Over a period of 18 months, during six extended business trips to China I got a very positive vibe from all the parties I had been interacting with; from small, medium and large merchants, solution providers in the ecommerce arena, marketplaces, Free Trade Zones, research and media agencies, to consultancy agencies, government officials, embassies and chambers of commerce. There is a strong need to learn, understand and exchange knowledge, and a willingness to explore different ways of collaboration in order to move forward and build long-term relationships. This article is a summary of what I have learned about the ecommerce landscape in China and how SMEs should prepare their strategic entrance into this market.
During my visits I was invited to speak at different cross-border ecommerce conferences; actually, I will have an opening keynote at the 4th cross-border ecommerce conference in Shanghai, December 2-3 and hope to see you there! It is a bilingual (Chinese / English) conference covering both import (1st day) and export (2nd day) and I recommend it to anyone interested in exploring business opportunities in China. You can expect 500+ high-level participants, 250+ eCommerce industry big players, 100+ brands/retailers. Check the program PDF of the event and here are my remarks and insights from the past editions of the cross-border ecommerce conferences.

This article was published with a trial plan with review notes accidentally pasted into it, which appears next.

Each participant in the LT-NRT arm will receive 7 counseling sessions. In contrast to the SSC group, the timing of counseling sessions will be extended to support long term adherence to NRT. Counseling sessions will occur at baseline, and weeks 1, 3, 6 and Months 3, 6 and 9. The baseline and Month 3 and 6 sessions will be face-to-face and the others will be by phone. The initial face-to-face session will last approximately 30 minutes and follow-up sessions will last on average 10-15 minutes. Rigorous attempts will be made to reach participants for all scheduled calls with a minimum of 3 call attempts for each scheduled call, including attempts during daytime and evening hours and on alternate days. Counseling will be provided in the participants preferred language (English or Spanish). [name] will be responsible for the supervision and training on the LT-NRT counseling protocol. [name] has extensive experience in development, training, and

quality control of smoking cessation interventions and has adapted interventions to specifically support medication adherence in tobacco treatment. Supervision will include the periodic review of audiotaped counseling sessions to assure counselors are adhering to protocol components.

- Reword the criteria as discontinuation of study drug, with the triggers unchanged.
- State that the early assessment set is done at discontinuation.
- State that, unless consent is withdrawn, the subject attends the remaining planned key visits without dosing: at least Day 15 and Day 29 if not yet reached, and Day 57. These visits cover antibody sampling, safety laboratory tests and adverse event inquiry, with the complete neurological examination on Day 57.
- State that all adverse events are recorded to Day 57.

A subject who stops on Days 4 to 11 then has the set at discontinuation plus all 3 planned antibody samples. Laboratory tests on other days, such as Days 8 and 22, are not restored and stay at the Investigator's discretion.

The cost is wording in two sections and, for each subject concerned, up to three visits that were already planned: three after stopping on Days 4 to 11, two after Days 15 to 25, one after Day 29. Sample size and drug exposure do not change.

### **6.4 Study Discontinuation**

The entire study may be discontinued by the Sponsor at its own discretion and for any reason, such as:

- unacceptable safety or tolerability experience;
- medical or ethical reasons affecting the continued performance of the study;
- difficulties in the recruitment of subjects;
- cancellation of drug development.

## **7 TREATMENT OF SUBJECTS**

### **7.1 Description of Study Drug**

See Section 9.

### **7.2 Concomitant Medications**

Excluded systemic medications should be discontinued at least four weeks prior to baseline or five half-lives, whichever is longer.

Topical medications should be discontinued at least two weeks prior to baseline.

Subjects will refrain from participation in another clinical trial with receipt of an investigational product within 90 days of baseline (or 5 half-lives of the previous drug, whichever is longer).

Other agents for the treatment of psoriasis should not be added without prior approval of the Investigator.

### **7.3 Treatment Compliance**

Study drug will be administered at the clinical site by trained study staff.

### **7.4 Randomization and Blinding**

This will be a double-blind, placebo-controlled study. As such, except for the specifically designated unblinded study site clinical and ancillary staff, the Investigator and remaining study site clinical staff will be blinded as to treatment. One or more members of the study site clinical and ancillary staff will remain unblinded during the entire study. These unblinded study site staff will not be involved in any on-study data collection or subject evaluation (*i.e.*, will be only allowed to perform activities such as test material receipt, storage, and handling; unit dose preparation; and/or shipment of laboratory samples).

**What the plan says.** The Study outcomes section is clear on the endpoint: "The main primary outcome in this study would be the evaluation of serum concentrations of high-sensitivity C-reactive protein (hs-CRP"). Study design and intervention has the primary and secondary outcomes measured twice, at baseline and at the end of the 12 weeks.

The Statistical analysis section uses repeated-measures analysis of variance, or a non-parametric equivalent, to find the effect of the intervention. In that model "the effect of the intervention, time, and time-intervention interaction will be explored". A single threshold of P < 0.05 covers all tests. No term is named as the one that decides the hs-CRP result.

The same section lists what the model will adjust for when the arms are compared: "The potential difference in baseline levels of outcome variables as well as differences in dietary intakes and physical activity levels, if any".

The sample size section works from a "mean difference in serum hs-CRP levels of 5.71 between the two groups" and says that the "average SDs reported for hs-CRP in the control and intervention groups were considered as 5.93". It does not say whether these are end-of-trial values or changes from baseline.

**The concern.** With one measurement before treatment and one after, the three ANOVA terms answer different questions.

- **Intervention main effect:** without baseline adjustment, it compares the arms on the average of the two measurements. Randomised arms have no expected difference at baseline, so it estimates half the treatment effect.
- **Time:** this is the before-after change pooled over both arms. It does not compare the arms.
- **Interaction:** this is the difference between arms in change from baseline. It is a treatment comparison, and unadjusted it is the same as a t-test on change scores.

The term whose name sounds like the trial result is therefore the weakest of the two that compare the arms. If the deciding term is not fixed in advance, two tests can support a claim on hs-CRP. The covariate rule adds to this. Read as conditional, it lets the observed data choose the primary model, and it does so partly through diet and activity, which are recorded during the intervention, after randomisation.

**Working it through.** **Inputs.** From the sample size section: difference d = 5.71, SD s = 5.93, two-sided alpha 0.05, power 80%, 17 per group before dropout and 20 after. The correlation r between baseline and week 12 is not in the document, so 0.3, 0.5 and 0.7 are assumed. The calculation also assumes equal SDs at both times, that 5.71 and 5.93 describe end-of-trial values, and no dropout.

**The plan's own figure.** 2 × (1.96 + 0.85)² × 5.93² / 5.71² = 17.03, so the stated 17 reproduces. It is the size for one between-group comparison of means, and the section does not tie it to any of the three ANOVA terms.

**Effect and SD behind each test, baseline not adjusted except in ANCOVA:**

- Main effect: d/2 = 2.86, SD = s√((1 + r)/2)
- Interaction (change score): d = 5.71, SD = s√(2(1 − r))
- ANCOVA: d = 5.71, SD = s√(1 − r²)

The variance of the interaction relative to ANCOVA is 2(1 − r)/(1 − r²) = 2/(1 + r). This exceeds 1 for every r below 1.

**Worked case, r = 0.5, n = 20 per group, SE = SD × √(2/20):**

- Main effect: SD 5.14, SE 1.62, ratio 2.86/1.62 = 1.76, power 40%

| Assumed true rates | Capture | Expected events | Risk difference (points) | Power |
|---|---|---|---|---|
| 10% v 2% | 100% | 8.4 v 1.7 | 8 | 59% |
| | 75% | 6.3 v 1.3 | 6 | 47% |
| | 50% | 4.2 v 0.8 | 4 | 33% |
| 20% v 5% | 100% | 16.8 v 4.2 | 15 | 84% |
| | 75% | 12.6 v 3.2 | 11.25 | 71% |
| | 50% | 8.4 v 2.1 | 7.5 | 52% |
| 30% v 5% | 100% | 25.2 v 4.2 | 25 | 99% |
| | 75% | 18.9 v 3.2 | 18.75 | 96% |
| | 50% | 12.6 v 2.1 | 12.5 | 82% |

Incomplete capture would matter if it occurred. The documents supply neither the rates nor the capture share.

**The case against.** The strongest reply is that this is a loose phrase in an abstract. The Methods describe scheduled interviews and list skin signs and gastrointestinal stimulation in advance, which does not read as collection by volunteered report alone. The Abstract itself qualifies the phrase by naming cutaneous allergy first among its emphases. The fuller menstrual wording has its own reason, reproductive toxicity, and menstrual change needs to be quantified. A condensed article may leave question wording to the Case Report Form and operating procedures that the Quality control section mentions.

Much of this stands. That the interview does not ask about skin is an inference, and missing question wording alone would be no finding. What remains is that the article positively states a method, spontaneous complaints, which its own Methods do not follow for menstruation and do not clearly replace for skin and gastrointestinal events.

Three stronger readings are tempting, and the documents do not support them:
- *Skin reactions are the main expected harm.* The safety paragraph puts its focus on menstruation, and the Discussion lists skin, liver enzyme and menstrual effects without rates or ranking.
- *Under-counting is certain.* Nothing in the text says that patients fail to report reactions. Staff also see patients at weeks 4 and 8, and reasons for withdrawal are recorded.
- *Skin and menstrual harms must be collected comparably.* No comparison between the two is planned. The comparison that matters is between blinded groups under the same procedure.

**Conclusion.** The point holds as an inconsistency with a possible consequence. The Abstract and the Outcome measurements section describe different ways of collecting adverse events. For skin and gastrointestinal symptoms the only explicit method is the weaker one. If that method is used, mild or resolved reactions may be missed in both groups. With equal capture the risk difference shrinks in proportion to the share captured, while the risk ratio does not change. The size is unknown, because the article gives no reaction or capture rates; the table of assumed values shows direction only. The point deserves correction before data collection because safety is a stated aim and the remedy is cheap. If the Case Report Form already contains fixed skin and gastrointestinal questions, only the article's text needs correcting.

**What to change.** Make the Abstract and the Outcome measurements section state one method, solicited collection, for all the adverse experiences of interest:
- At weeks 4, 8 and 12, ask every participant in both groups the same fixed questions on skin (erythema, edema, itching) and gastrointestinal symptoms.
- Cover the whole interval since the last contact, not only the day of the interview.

The rise of cross-border ecommerce in CHINA
Today, cross-border ecommerce is a significant contributing factor for the total global ecommerce value, driven mostly by the ‘Big Three’; China, the US, and the UK. In 2013, the opening of China’s Free Trade Zones (FTZ), changed the entire dynamic of cross-border purchasing in China, allowing international companies to sell directly to Chinese consumers at reduced costs, with favorable trading conditions and most importantly, entirely legitimately.
Merchants are beginning to accept the challenge of expanding into the East, and tackling the emerging markets. Less deterred by cultural differences than in previous years, more authentic localization efforts are being made, and a deeper understanding of the market is aiding cross-border ecommerce growth. Most significantly, Western merchants comprehend the huge power of the marketplace model in China. Joining them rather than competing with them – as Amazon attempted to do, unsuccessfully – is the only way to win business in this market. In March, Amazon opened a store on rival Alibaba Group Holdings’ Tmall platform, a website for verified brands like Nike, Apple and P&G to sell to Chinese shoppers.